Implementing sanitation for informal settlements: conflicting rationalities in South Africa

Doctoral Thesis


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University of Cape Town

From 1994 to 2008, South Africa's national government disseminated numerous policies, laws, regulations and strategies to support its objective of providing basic sanitation access to the urban poor by 2014. The state has yet to attain this objective - ostensibly due to poor municipal execution of national policy. This thesis challenges this assessment, as it overlooks how non-municipal actors have shaped implementation and ignores possible weaknesses in policy. After assessing the delivery of sanitation services in Cape Town informal settlements, I found that disputes among municipal implementers, policy beneficiaries and social advocates about broadly framed policy, as well as policy gaps in servicing informal settlements, contributed to the City's failure to achieve national objectives. The local actors'differences and policy gaps necessitated the re-formulation of sanitation policy and programmes in Cape Town according to conflicting rationalities that accommodated the'lived' and 'practical' realities of servicing informal settlements. In light of these circumstances, this thesis argues that there is a disproportionate focus on turning national policy into practise - for this viewpoint misses how policy oftentimes is re-formulated according to local actors' perspectives and experiences. Understanding the complex interplay between policy rationales and implementation realities can contribute to more constructive means of effectively providing sanitation services for South African informal settlements.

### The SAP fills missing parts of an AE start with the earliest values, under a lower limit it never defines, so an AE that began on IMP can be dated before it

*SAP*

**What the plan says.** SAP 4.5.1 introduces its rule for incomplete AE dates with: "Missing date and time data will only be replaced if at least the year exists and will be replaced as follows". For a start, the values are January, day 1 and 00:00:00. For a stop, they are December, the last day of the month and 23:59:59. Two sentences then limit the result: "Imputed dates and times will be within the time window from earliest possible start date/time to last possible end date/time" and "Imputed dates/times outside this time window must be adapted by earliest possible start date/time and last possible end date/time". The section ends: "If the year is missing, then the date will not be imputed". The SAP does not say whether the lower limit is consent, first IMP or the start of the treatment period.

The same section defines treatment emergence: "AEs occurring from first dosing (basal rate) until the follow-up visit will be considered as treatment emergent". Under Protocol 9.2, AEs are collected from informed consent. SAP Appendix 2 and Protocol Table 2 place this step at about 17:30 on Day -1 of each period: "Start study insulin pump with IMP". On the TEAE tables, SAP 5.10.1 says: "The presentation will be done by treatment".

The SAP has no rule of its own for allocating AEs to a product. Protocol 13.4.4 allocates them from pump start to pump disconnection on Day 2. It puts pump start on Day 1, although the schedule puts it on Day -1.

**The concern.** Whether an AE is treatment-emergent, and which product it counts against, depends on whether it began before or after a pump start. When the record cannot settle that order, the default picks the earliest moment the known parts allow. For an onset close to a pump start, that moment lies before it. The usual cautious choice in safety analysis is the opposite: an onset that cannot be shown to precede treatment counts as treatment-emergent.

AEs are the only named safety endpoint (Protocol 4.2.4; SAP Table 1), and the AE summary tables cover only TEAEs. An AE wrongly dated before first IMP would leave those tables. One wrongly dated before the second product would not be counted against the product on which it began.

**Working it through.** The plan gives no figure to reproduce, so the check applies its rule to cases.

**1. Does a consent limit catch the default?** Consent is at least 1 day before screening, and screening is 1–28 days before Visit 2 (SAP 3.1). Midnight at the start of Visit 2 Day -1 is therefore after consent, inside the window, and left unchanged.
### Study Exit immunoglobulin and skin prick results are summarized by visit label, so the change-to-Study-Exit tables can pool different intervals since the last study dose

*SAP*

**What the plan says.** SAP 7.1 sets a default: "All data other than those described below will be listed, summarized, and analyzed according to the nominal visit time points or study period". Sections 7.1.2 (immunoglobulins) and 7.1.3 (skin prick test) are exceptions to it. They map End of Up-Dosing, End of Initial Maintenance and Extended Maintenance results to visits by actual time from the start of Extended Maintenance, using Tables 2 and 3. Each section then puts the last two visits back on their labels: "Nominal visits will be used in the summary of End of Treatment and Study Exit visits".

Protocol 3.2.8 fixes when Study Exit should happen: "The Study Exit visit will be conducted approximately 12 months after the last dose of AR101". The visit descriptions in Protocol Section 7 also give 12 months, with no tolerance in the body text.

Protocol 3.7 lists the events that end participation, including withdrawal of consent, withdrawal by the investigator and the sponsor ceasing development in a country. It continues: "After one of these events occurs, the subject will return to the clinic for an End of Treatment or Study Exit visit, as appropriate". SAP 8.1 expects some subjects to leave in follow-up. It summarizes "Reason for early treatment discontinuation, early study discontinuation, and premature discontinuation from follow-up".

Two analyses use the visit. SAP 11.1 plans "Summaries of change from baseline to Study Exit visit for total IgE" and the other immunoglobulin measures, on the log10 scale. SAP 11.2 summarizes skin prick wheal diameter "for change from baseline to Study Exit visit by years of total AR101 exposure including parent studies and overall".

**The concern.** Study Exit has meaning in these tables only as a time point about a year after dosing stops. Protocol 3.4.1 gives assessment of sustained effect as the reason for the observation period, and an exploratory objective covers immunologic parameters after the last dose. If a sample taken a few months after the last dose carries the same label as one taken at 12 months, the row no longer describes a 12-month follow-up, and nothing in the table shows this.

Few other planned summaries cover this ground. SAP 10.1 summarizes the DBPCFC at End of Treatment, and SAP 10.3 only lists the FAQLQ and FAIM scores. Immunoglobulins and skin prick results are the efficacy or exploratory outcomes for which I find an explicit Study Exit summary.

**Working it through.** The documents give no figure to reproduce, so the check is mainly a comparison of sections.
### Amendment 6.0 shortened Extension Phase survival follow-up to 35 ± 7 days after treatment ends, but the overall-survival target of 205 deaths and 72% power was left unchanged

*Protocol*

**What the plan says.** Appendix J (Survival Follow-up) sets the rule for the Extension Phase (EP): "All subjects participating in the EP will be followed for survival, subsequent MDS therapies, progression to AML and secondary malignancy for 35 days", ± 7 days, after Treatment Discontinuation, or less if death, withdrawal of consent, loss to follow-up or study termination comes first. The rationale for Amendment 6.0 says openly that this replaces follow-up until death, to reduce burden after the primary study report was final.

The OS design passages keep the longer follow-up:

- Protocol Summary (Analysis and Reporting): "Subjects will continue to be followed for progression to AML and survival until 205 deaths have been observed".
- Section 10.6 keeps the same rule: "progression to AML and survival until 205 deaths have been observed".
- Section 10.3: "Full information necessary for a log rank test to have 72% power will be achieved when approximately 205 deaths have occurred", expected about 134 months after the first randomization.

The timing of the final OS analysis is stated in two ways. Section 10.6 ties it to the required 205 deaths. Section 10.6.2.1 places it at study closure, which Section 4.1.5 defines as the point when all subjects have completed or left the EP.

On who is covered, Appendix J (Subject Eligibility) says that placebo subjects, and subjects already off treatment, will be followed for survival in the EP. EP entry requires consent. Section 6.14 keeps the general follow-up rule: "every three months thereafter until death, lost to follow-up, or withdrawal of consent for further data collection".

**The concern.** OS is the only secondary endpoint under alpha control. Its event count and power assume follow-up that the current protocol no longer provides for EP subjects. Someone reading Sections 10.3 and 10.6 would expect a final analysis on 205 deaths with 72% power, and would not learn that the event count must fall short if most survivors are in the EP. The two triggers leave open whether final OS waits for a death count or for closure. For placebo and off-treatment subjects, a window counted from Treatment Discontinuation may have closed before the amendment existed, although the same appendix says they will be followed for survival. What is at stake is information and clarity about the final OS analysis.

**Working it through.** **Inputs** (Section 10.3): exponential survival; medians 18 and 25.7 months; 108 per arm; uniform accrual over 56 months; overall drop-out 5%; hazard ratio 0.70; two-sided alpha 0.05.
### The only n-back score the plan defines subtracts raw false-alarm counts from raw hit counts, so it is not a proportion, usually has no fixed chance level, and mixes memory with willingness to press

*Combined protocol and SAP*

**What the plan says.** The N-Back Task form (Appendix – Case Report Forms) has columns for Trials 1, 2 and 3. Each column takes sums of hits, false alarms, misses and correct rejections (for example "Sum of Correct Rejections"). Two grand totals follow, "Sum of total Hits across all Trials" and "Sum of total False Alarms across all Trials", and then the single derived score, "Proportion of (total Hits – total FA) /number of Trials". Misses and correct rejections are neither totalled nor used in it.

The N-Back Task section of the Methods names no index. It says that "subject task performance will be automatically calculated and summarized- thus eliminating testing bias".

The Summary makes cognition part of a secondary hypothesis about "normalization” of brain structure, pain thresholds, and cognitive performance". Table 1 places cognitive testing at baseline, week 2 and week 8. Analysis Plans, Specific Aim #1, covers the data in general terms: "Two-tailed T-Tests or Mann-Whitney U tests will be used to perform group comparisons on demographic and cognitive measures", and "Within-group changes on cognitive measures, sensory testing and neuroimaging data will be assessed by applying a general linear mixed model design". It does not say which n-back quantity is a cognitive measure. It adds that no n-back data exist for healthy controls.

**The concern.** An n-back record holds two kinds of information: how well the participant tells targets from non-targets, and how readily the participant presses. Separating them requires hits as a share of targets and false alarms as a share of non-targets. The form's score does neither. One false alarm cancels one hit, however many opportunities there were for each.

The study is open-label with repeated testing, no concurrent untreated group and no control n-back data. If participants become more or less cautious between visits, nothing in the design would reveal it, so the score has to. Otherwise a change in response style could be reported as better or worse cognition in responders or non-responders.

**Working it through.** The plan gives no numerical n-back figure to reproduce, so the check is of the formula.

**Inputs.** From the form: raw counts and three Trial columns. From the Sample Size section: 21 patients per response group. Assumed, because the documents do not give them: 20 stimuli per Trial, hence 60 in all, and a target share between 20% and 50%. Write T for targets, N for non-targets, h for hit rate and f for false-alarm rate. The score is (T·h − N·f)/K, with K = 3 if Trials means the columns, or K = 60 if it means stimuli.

Includes bibliographical references